Want to Do Less & Have More? Here’s How with Kate Northrup
Do you want to do less and have more?
You’ve probably heard that before, but I’m talking about actionable, specific, tactical things you can do to actually do less and have more– a revolutionary approach to time and energy management.
Want to Do Less & Have More? Here’s How
This conversation is with Kate Northrup, an author, teacher, and mother who is committed to supporting ambitious women to light up the world without burning themselves out in the process.
Listen on for her data-driven and soul-driven time and energy management practices.
On what led Kate to write, Do Less:
Kate’s pregnancy and first year of motherhood really knocked her on her butt.
She thought because she had always wanted to be a mother that it would be easy for her, but she was so tired.
Between the exhausting pregnancy, needing to cut her work hours in half, traumatic birth, postpartum anxiety, postpartum insomnia, and just really struggling, the first year was so hard.
Kate and her husband run their own company, they didn’t have access to parental leave.
Financially, they needed to get the same results, if not better.
A year after their child was born, Kate and her husband sat down and looked at their finances, realizing that they managed to make the same amount of money as before even though they had also worked less than half as much.
“If we could do that by accident, what if we did that on purpose?”
That is where the Do Less book came from.
When assumptions don’t quite match:
Kate had all of these assumptions about pregnancy, birth, motherhood, and work, and none of them matched her reality.
It was an incredibly difficult time for her, which contributed to her postpartum anxiety and insomnia.
She didn’t feel like a failure, but her controlling tendencies went into hyperdrive.
She thought that if she just tried harder, read more books, and followed the rules perfectly that she could figure out how to make being a mother easier.
She fell into a groove that had previously shown up in her life around controlling food.
She found herself in that very same mindset around trying to control her child’s sleep.
It ended up causing her a tremendous amount of anxiety and caused the people around her a tremendous amount of stress.
The way she was working wasn’t working.
She eventually had to let go and let things be out of control and let her baby be a baby.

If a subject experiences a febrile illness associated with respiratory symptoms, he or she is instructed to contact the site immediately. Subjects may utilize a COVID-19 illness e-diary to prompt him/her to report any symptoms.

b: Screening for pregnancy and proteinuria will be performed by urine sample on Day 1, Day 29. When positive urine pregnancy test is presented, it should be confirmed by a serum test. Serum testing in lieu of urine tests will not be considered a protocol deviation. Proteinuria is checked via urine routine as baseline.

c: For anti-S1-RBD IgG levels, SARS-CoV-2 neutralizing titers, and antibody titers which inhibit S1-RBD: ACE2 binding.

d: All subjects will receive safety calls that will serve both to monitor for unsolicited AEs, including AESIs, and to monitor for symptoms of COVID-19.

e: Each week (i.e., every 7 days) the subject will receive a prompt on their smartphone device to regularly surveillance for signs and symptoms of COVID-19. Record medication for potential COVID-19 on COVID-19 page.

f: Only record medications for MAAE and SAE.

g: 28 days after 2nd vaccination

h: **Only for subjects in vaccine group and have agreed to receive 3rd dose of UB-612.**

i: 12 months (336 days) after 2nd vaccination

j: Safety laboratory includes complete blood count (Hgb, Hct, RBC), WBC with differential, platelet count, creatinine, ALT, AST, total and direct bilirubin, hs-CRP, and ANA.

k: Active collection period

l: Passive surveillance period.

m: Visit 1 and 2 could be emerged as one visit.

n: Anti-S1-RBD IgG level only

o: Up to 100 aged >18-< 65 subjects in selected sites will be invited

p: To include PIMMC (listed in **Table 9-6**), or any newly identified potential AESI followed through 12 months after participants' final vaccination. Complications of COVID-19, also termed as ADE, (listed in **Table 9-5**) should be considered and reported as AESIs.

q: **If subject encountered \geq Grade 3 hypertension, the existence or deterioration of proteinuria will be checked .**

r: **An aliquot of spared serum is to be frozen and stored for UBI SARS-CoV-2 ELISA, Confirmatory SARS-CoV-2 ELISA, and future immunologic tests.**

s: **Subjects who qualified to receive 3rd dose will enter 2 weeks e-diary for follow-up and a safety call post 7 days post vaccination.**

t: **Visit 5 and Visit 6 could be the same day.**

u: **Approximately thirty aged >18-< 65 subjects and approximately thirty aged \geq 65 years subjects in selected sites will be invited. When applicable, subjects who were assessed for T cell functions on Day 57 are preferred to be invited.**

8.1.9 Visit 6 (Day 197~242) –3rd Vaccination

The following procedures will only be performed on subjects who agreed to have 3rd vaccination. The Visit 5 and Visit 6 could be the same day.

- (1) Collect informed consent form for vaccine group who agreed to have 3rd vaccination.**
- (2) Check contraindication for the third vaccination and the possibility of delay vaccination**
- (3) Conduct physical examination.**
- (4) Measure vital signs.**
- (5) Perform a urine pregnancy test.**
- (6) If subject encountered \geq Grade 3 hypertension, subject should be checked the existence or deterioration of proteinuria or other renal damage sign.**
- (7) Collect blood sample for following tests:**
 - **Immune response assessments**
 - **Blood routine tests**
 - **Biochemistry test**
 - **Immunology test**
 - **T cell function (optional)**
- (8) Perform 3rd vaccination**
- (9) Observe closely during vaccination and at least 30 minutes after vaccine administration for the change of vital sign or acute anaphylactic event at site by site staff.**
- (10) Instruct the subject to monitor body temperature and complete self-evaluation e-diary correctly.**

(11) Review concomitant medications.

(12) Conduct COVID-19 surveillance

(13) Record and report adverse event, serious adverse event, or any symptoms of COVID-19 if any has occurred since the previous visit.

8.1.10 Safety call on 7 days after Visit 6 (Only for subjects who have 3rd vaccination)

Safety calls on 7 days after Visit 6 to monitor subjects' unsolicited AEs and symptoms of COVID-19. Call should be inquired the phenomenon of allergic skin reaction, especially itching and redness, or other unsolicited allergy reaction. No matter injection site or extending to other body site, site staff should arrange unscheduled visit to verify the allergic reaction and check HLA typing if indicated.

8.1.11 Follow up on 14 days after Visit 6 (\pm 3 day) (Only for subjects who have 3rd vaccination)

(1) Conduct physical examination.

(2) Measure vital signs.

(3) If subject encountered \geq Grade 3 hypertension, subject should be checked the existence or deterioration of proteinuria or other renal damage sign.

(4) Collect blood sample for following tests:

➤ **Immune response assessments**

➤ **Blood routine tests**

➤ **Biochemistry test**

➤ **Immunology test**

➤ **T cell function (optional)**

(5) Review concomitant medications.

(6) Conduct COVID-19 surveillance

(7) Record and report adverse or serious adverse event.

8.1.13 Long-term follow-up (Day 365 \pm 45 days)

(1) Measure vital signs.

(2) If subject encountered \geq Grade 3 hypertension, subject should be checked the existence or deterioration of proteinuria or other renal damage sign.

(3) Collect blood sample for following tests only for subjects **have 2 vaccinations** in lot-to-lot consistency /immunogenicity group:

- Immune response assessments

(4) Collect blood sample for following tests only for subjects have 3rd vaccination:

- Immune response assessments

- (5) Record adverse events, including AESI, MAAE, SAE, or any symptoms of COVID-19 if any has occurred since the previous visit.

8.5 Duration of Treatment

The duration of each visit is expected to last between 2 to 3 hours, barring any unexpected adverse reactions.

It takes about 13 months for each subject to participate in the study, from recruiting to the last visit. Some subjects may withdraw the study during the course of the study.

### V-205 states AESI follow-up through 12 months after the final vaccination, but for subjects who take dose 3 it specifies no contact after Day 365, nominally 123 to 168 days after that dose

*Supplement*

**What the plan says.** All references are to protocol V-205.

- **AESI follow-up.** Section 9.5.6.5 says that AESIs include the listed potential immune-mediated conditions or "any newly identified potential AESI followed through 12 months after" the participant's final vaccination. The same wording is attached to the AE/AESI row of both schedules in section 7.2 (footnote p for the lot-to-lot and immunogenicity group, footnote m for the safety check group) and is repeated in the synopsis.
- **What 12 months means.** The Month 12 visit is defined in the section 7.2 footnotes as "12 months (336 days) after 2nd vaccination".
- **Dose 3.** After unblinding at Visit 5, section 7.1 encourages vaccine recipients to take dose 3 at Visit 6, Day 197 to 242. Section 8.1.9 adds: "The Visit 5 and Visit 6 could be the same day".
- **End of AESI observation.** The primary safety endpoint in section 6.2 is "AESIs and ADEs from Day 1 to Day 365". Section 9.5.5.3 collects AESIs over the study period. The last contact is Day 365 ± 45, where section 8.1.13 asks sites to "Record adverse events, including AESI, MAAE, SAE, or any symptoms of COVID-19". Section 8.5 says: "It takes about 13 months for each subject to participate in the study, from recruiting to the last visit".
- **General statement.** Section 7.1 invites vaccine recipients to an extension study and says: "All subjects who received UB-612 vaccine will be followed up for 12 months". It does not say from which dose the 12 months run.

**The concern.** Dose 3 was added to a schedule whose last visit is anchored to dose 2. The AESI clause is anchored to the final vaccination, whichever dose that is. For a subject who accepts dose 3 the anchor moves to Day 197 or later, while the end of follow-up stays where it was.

She realized that it was already really hard, and she was only making it harder.
It felt really good to throw away all of the baby advice and take back her power.
“We are so obsessed with the way we think it should be, and it’s not that way, so then we keep holding tightly, doing all these things, trying to get it the way we think it should be.
But if we would just accept it the way it is, life would be a lot easier”.
On how to create something that does work:
It’s somewhat individual for everybody, but there are a few common factors that Kate finds apply across the board and are really helpful.
Start by taking inventory of the support you have in your life and find what’s lacking.
We are programmed to think that if we are realizing we need help that we are weak.
“Having a need and needing help is not a sign that you’re weak, it’s a sign that you’re human”.
We could all stand to lean on each other more.
On having more by doing less:
Kate discovered a metaphor: she noticed that menstrual cycles match the lunar cycles as well as the four seasons, each being composed on four distinct stages.
She found that if she was able to listen to her body and use it as her own time management system, she could give herself grace and space and know that she was right on time.
“Nature never rushes but everything gets done” – Lao Tzu
The “do less have more” idea came from realizing that there are seasons and cycles that we’re working in; if we work with them as opposed to against them, the rest becomes productive, the pause is productive.
We are able to get more done in less time when we sync up our work with the timing in our bodies– when we give ourselves a break when we need it, we sleep when we’re tired.
It’s simple, but effective.
And it’s counter to everything we’re told in a Western culture, where we tend to view things as linear, day by day, rushing.
Instead, Kate’s message is to listen to your life, listen to your body.
There will be times of productivity and times of rest; sometimes what you think of as rest is actually productive.
Important to note: this is research-backed and all based on data.
There is significant data around the hormonal piece of cycles and productivity (males cycle in 24 hours where women cycle in 28 days) as well as findings that women (and men) are not designed to work optimally in a 47-hour workweek, which is the average in America.
Even for women with irregular cycles or who are menopausal, there are times when energy is high and times when energy is low.
Life happens in seasons and cycles, but we want to do everything all the time.
We live in a society that only celebrates visible doing and visible progress.
However, sleep is actually incredibly productive for organizing our hormones, organizing our memories, detoxifying, and digesting– so much happens while we sleep that is productive, even though from the outside it doesn’t look like anything is being done.
The “do less” philosophy: look at the places in your life where you think nothing is happening and you judge yourself, and instead, embrace all of the different kinds of progress that you’re making.